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Journalism & Communication Research

image is of librarian working from home

Hello, COM 100 students! I hope in this time of uncertainty you are taking care of yourselves. I am writing to you from my laundry room while my partner is in a meeting in our office, and my children are asking for their fourth meal of the day (at 8:30 AM). Clearly these types of sessions are not what any of us signed up for this year, but I am heartened to see our community do so much to take care of each other. As you work on gathering and evaluating resources for your Comparison Paper, know that I am an email or Zoom appointment away. Do not hesitate to reach out for support. While we may be physically alone, we are in this together. Many of our resources at Vogel are available remotely; please let me know if something isn't working for you so I can get it fixed or offer you an alternate solution.

Below you will see four modules to help you with your Comparison Papers in COM 100. Each box is labeled with a number and asks you to perform a different task. If you have any questions or need any support, let me know! Good luck. --Aj

1. Information Gathering

2. Lecture Watching

3. Gather different forms of media

Many of us find our news sources through the internet. There is nothing wrong with this practice as long as you aren't hitting a paywall that limits your access. If you find you cannot read the full article without paying, check out Vogel Library resources to see if they can be accessed that way. You can always email me, and I can help you try different avenues to get what you need.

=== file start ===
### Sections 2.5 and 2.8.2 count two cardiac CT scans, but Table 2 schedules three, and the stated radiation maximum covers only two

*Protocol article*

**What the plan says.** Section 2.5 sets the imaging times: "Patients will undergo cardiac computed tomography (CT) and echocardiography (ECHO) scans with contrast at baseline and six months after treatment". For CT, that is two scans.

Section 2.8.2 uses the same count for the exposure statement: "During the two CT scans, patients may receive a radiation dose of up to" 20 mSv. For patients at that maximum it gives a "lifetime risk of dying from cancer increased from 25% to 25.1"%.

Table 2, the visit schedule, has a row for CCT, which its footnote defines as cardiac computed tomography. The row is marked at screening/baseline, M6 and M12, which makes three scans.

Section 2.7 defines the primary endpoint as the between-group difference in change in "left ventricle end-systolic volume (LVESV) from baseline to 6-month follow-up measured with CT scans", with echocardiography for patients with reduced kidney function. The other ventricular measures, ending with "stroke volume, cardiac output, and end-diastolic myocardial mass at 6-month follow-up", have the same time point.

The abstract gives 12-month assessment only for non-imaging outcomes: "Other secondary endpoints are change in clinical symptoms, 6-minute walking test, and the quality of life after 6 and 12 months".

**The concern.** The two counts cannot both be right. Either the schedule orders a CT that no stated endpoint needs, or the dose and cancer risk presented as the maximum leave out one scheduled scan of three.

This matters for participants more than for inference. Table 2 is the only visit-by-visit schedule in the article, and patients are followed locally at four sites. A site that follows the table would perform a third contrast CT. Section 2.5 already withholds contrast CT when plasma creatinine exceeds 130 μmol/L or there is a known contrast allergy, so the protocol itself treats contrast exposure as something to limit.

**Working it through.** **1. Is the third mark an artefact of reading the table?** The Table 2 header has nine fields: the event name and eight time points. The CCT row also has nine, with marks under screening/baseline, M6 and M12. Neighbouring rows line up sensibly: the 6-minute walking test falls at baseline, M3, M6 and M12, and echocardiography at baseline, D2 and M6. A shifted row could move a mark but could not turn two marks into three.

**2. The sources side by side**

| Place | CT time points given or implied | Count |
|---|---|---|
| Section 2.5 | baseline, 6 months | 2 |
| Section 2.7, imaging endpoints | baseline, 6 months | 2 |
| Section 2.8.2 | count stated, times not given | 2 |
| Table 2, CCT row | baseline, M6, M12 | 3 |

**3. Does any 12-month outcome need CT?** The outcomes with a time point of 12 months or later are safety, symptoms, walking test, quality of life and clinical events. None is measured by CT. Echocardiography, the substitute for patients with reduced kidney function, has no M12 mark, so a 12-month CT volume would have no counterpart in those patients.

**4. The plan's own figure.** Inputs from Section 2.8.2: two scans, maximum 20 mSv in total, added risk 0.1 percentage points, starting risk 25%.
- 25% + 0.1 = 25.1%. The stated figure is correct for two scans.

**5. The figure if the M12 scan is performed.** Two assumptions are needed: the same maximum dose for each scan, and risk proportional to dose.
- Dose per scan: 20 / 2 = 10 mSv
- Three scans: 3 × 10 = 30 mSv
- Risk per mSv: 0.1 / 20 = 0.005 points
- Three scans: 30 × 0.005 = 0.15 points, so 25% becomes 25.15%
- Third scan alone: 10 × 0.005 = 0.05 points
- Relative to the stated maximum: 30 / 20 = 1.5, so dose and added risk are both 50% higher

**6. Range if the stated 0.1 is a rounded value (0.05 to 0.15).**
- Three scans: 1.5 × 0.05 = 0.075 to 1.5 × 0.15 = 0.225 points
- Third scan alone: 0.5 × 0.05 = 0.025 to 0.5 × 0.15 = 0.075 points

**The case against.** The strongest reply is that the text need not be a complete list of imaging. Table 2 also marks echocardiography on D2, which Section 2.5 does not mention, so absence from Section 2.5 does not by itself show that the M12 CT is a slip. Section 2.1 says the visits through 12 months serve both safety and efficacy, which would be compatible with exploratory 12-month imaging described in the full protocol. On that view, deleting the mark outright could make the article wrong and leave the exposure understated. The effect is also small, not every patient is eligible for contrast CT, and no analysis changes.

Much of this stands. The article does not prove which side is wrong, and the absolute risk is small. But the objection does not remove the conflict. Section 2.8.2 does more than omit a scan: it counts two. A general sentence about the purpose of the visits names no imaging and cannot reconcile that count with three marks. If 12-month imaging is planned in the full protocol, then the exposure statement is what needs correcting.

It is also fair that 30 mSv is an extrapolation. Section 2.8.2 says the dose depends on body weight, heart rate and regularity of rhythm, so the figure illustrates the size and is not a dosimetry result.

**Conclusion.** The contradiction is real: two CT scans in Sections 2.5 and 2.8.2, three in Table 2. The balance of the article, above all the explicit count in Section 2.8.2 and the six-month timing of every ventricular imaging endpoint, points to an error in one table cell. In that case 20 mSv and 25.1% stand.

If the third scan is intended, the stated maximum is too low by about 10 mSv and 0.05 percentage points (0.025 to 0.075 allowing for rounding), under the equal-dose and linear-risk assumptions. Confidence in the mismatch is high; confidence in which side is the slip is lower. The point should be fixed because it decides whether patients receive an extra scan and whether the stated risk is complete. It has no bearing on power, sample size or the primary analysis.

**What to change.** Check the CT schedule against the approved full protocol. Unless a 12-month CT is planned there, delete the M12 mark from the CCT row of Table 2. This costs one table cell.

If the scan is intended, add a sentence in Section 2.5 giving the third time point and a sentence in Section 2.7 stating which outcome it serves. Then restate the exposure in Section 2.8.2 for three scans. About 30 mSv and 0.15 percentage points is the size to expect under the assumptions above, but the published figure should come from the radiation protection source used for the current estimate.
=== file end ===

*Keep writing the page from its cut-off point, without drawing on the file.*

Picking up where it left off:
Another way for us to be critical consumers is to make sure we are doing our part in seeking out a variety of points of view. Looking at multiple perspectives, whether national versus local or television versus print, can be one way of doing this. Many of the databases at Vogel offer alternative press options and international perspectives. 

4. APA citations

Citation styles are a way for a scholar (you) to communicate with other scholars (your professor, librarian, reader, etc.) about the work of researchers (media writers and journalists). While citations can feel a bit unwieldy, it helps to break them down a bit.

  • Who created it?
  • When did they create it?
  • What is the title of the creation?
  • Where did you read, watch, or hear it?

Purdue OWL offers examples of these types of citations and your librarian is available to help you distinguish source types if you reach out to her!

Vogel Library, Wartburg College   |   100 Wartburg Blvd, Waverly, IA, 50677 |   Phone: 319-352-8500   | Email: